What is the best way to create a story that entertains the reader with a twist?

A ``plot twist

' ' that surprises the reader by collecting foreshadowing all at once, or that betrays the reader's expectations and causes an unexpected development, greatly enhances the interest of the story. This is an important element to raise. However, it is difficult to create interesting plot twists because once readers are used to plot twists, they can easily predict them. English author Heidi Parks explains how to use such plot twists effectively.

The Importance of the Plot Twist ‹ CrimeReads

Especially in genres like mysteries and thrillers, readers expect plot twists because they don't want things to play out the way they expected. However, the more expected a plot twist becomes, the more obvious it becomes, and the more the reader is left guessing. This forces authors to come up with innovative new ways to add twists to their stories.

Parks points out that the first thing to do is to 'get a good grasp of important plot developments.' The idea that forms the premise of a story is important because the reader sees it, starts reading, and predicts the development from there, so by analyzing it carefully, you can understand ``what kind of inferences the reader will make.'' Simply by shifting the reader's guesses, you can create a plot twist.

Parks cites ``character-driven'' as a common pattern for plot twists. Creating surprises for the reader by giving a twist to the character's impression, such as when a person thought to be a good person is actually a bad person, or when the main character is an unreliable narrator who lies or hides things from the reader. I can.

However, just adding a twist does not make for a good plot twist. According to Parks, an interesting twist needs to be a 'genuine surprise' that draws readers in even more, and it's best if they leave you wondering, 'Why didn't I notice that? How could I have been fooled so easily?' thing. Therefore, rather than being too afraid of knowing that a plot twist will occur, you should cleverly place hints in your story so that you can find many clues when you reread the story later. A University of California, San Diego study on story spoilers found that readers tend to enjoy a story more when they are told that a plot twist will occur. It has been suggested that if you can enjoy the parts that hint at the ending, it can be just as much fun as the plot twist itself.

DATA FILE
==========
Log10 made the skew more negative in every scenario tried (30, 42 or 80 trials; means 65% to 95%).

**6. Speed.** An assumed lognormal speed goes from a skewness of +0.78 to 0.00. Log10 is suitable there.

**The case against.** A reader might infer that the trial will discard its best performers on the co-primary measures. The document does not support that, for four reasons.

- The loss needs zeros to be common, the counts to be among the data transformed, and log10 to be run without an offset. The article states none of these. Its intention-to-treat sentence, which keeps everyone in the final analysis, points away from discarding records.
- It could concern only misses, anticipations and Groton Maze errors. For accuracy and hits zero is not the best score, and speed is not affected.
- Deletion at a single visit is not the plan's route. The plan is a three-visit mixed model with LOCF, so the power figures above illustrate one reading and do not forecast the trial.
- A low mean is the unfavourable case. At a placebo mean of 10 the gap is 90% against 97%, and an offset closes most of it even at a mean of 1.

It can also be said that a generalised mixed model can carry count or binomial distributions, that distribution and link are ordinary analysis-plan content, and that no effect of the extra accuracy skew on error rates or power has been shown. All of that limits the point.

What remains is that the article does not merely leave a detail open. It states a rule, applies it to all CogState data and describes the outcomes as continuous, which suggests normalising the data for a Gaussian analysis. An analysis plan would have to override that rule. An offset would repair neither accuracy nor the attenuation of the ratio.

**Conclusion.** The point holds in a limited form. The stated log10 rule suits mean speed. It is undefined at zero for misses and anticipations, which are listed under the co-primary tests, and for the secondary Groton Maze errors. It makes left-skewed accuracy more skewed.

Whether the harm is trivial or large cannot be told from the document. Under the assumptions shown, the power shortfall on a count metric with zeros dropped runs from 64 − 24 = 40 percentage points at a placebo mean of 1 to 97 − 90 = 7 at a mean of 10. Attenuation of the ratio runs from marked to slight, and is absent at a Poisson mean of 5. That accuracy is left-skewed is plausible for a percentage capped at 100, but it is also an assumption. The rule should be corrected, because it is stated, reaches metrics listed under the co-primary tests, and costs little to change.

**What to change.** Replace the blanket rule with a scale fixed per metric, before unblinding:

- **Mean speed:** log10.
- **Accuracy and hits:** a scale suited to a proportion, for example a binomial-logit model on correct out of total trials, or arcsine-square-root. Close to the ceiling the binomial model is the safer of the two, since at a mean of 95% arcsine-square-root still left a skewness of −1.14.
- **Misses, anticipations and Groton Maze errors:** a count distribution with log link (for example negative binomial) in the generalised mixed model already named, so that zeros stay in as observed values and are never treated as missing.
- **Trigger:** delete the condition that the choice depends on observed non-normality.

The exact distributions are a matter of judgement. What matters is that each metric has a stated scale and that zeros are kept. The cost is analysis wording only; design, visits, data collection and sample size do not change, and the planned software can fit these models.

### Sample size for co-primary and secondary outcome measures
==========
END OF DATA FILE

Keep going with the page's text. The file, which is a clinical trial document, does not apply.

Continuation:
What is the best way to use ``plot twists'' that defy the viewer's expectations and surprise them? -GIGAZINE

Also, if the structure is such that there will be a twist in the middle and the story progresses to a new development, build out the main development first. Then, consider how the previous story arc might mislead the reader.

According to Parks, it's nearly impossible to perfect a flow that misleads readers in the first draft. Therefore, once the author has written the story and understands the flow well, he or she can continue to revise the second and third drafts, adding hints about the characters and story.

'While I think some readers always know where the story is going, the vast majority work in hopes that they don't,' Parks said. 'A good way to do that is to create a plot twist followed by an even bigger plot twist. There are many twists and turns, and readers are always in a state where their initial expectations are betrayed,'' he said about creating a story with twists and turns.

in Note, Posted by log1e_dh